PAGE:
The Strikeforce lightweight title is up for grabs in a rubber match as the Cesar Gracie pupil Melendez defends his belt against the former titlist Thomson.
Melendez, 30, has been on a tear since avenging his only two losses against Thomson and Mitsuhiro Ishida. The Californian is coming off wins over Shinya Aoki, Tatsuya Kawajiri and Jorge Masvidal.
A Brazilian jiu-jitsu brown belt, Melendez has honed his boxing skills working alongside the Diaz brothers and boxing coach Richard Perez. Melendez is also a spectacular wrestler who isn’t afraid to mix it all up.
After recently submitting Jim Miller, teammate Nate Diaz called Melendez the world’s true lightweight champion. Despite two exciting bouts in the books, the buzz for a Melendez-Thomson trilogy isn’t particularly high because fans are eager to see Melendez test his skills in the UFC. Melendez wants to see it happen, but discounting Thomson as a viable foe could have catastrophic implications for the Strikeforce torchbearer.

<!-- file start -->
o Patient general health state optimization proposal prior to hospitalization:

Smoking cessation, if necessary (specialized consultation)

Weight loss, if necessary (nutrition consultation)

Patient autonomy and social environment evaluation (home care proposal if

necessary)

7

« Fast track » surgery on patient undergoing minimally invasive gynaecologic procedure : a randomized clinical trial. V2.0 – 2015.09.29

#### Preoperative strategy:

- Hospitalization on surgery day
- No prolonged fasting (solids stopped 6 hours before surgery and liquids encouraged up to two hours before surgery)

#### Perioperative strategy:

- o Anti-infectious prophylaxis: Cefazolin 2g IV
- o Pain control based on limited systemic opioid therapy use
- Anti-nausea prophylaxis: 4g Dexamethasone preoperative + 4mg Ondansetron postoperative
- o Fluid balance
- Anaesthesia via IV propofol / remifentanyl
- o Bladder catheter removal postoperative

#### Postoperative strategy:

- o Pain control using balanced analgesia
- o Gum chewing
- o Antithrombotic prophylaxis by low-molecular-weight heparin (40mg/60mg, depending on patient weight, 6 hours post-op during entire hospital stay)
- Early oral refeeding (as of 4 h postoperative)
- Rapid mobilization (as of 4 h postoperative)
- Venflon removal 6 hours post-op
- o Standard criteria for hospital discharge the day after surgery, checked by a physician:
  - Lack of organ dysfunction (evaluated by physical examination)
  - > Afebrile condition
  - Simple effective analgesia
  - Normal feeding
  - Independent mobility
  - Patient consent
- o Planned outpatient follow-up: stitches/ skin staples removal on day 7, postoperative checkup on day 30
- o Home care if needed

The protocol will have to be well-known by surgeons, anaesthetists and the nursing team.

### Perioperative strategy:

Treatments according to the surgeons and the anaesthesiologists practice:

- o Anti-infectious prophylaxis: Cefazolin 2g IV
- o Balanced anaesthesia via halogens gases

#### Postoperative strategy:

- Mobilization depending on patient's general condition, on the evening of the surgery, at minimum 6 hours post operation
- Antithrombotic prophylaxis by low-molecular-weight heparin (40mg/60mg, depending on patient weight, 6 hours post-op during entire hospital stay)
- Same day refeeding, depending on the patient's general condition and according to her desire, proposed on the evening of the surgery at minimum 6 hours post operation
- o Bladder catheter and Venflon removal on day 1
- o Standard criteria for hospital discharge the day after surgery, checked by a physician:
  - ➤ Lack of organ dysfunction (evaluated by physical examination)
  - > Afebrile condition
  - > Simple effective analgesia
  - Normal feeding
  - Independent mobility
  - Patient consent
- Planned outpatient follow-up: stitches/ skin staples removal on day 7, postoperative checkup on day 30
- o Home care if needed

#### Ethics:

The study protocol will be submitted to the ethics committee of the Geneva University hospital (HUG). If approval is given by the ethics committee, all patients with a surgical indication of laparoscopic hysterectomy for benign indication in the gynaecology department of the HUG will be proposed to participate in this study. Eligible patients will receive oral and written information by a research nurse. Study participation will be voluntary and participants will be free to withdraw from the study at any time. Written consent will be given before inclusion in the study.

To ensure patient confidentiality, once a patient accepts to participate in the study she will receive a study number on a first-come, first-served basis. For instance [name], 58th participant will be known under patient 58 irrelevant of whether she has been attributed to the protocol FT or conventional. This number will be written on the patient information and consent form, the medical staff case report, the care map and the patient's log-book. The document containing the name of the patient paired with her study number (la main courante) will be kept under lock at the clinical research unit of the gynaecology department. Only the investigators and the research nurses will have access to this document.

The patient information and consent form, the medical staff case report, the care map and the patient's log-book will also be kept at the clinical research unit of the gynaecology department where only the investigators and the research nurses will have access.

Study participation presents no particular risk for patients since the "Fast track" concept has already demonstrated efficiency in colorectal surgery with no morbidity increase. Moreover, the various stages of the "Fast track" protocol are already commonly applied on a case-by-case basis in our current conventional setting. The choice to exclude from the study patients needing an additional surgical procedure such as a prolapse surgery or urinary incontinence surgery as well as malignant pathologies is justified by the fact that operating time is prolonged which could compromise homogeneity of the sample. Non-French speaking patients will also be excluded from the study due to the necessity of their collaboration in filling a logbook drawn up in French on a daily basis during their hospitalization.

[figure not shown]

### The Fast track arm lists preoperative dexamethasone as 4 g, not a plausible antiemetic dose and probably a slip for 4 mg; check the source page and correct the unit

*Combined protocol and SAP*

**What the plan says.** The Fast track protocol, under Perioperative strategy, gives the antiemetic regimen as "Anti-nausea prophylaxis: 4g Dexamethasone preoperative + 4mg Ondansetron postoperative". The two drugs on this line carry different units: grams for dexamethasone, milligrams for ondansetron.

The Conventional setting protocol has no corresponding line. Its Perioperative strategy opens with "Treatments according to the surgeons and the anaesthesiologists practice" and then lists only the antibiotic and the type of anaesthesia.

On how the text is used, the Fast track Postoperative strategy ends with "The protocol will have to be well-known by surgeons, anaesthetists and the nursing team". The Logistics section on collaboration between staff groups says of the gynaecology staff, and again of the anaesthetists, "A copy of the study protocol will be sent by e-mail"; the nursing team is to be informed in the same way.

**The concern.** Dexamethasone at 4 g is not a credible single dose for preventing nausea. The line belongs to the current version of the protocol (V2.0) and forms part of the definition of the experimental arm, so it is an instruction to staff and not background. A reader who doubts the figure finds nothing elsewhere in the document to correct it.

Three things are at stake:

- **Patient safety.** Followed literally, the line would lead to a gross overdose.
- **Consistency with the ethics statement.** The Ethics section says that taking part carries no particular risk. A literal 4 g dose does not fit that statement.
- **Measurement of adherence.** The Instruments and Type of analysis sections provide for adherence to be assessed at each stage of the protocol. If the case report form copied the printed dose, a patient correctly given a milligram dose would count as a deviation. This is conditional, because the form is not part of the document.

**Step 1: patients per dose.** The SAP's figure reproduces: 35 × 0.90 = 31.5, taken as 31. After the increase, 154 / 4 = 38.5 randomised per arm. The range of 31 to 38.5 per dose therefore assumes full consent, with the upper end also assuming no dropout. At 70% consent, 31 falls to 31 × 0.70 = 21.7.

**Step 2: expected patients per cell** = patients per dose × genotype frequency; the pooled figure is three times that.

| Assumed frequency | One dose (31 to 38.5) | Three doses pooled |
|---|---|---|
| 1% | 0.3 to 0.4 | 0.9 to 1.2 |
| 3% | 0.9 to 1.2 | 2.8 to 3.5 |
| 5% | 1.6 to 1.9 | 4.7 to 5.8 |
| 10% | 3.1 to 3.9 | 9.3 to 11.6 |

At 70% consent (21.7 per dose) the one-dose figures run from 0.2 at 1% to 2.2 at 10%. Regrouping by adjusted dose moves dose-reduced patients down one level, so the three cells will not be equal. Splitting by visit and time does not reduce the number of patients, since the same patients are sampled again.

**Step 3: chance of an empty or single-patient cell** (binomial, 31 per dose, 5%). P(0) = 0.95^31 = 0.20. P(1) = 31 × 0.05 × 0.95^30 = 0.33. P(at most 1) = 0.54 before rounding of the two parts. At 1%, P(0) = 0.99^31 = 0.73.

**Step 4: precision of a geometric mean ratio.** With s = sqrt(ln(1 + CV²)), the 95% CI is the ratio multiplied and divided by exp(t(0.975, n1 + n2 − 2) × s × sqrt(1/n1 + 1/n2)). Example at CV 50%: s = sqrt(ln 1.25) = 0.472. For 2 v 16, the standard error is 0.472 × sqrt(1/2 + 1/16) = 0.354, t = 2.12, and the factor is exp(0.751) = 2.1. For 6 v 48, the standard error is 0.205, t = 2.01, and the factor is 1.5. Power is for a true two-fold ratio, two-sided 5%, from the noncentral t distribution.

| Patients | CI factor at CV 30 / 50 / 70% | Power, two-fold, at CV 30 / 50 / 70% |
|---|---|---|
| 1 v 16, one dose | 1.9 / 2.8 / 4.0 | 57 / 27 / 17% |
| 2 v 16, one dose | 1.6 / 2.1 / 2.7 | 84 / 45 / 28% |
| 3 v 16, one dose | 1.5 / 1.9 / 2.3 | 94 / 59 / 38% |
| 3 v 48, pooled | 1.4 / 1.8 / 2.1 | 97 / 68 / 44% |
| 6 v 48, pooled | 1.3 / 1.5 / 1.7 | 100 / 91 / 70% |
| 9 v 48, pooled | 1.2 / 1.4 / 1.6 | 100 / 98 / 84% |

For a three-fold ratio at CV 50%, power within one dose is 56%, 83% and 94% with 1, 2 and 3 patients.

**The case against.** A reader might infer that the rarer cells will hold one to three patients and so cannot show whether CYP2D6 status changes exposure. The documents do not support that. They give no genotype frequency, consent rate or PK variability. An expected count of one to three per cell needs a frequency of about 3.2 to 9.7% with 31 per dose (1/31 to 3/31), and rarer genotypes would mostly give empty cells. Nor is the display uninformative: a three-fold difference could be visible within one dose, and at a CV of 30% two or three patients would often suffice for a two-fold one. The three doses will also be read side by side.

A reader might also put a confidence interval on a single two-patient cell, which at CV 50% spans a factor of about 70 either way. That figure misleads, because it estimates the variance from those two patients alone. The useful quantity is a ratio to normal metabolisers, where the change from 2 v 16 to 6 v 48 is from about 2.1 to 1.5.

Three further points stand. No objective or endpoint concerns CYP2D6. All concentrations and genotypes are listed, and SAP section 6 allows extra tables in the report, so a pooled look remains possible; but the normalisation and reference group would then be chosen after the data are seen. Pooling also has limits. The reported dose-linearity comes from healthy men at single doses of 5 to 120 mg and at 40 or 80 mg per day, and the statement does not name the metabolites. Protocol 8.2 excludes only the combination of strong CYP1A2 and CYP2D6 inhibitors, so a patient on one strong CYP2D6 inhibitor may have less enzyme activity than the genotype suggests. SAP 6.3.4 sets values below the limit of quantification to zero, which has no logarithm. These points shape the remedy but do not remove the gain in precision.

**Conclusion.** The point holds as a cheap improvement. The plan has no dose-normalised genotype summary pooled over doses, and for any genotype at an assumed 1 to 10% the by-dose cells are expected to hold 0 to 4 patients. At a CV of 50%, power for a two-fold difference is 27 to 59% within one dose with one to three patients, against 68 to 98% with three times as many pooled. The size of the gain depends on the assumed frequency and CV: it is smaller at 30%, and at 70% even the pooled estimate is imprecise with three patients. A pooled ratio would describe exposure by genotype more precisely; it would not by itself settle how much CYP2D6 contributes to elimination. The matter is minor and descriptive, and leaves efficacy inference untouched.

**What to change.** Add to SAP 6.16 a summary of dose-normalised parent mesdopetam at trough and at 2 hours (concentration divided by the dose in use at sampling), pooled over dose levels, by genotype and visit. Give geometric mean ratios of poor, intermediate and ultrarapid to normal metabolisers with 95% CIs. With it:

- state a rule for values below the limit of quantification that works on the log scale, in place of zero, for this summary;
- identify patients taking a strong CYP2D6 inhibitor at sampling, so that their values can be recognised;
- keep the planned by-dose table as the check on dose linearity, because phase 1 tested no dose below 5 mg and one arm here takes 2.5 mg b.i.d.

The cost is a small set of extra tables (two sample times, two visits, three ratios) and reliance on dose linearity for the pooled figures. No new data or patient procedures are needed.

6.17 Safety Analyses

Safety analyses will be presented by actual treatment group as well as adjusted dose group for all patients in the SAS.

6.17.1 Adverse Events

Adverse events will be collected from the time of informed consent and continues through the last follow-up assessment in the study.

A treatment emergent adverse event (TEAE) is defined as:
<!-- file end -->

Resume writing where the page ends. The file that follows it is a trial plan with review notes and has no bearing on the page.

Thomson, 33, a Brazilian jiu-jitsu black belt, defeated K.J. Noons this past March to earn another crack at the title. A veteran of the sport since 2001, Thomson has earned key wins over Melendez, Hermes Franca, Duane Ludwig, Nam Phan, Pat Healy and Gesias “JZ” Cavalcante, while losing his rematch against Melendez and dropping fights against Kawajiri, Clay Guida and Yves Edwards.
A product of the American Kickboxing Academy, Thomson’s training camp has coincided with co-headliner Daniel Cormier. The San Jose native really has no glaring weaknesses in his game as he combines a strong wrestling base with solid striking and submissions.
In assessing their recent performances against a familiar opponent in Kawajiri, Melendez simply obliterated the Japanese sensation in the first round of their April 2011 encounter, while Thomson was outwrestled in a disappointing decision loss in December 2010. Both fighters have similar weapons, but Melendez is simply one step ahead, particularly with his striking. If he finds success with his hands and secures critical takedowns, he will edge out key rounds en route to a competitive five-round triumph.